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An anecdote (pronounced 'AN-ik-doat' (IPA: /'æ nɪk ,dəʊt/); adjective anecdotal, pronounced 'an-ik-DOAT-el' (IPA: /æ nɪk 'dəʊ təl/)) is a small story, about an interesting moment of ordinary life, rather than a significant public event. It is often close to the idea of gossip. Originally, it meant 'the inside story', or the less official -- hence unpublished -- details of meetings etc.

This idea of 'unpublished' may help to explain why anecdotal evidence is not regarded as sufficient in academic writing. Avoid using it, unless you mark it clearly. A historian may have to say something like "There is no firm evidence for XX's motives at this point, but the Memoirs of YY suggest, anecdotally, that he may have wanted to ..." Outside history and other subjects where firm evidence may be hard to find, there is rarely the need to use anecdotal evidence. It is not enough, for example, to say "my friend says that Coke is much better than Pepsi..." in discussing modern marketing in Business Studies. A student of language may refer to one charming story about her child when discussing how we learn language (what better evidence is there to illustrate a point?); but one cannot construct a theory about it on one anecdote. Serious students have to assemble much evidence from different sources before they can speak with any authority.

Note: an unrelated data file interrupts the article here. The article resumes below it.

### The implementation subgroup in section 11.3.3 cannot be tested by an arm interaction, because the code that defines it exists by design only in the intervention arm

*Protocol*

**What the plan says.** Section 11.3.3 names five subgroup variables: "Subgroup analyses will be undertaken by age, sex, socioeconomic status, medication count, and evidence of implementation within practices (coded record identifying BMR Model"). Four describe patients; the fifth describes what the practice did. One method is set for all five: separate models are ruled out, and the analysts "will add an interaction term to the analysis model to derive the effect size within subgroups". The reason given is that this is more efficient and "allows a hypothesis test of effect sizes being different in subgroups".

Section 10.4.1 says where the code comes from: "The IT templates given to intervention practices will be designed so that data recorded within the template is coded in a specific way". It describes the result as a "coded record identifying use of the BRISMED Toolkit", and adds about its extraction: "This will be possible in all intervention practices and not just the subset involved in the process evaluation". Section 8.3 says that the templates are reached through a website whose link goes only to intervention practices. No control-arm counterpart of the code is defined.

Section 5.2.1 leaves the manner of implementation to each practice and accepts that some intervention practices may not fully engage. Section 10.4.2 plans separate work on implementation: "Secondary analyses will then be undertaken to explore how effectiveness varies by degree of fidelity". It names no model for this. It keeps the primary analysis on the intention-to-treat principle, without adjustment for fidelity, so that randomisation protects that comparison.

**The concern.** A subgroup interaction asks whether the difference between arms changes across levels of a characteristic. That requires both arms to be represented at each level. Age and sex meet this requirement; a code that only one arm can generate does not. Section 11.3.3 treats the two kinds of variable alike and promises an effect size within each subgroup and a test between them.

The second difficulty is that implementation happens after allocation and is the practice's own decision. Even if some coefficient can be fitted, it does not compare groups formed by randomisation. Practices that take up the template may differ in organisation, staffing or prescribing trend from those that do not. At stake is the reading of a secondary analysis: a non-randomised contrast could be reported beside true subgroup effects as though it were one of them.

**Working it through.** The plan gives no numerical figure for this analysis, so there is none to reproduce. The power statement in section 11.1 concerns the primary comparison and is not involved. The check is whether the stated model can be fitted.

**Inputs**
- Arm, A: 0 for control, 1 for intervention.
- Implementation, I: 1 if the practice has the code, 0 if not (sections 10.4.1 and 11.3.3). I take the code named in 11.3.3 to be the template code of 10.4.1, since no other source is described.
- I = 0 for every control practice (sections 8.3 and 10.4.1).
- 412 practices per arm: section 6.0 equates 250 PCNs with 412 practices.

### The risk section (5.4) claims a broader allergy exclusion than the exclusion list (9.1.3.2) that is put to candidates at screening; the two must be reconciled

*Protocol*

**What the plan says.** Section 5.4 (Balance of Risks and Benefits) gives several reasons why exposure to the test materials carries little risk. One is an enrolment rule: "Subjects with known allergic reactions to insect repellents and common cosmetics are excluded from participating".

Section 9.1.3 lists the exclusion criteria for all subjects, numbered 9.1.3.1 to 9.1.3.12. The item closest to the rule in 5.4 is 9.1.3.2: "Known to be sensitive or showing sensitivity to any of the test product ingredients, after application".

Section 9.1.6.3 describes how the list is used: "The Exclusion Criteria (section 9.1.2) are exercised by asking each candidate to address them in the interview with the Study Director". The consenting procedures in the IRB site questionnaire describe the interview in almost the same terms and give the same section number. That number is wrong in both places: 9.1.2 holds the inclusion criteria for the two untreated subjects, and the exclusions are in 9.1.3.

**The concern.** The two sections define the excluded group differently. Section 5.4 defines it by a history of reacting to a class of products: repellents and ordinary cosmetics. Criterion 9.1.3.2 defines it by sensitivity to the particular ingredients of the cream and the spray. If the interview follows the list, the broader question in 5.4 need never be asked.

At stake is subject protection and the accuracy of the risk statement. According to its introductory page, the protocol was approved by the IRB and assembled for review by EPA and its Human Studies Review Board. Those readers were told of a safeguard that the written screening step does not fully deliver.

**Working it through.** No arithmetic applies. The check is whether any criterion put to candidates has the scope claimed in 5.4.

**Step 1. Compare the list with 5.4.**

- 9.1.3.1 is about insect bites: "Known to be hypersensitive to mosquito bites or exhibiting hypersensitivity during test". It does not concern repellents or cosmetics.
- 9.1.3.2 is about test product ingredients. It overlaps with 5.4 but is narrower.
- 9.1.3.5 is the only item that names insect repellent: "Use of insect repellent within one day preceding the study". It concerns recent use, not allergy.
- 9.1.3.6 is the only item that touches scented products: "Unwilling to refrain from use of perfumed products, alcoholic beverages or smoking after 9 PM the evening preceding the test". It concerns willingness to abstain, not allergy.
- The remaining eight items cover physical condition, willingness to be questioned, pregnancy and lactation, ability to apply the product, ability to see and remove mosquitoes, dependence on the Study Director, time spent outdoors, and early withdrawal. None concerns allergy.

You may like see discussion of similarly 'doubtful evidence' at apocryphal.
Etymological Note: Anecdote comes from the Greek ἀνέκδοτος (anekdotos, unpublished), a compound of ἀν- (an, not) and ἔκδοτος (ekdotos, published).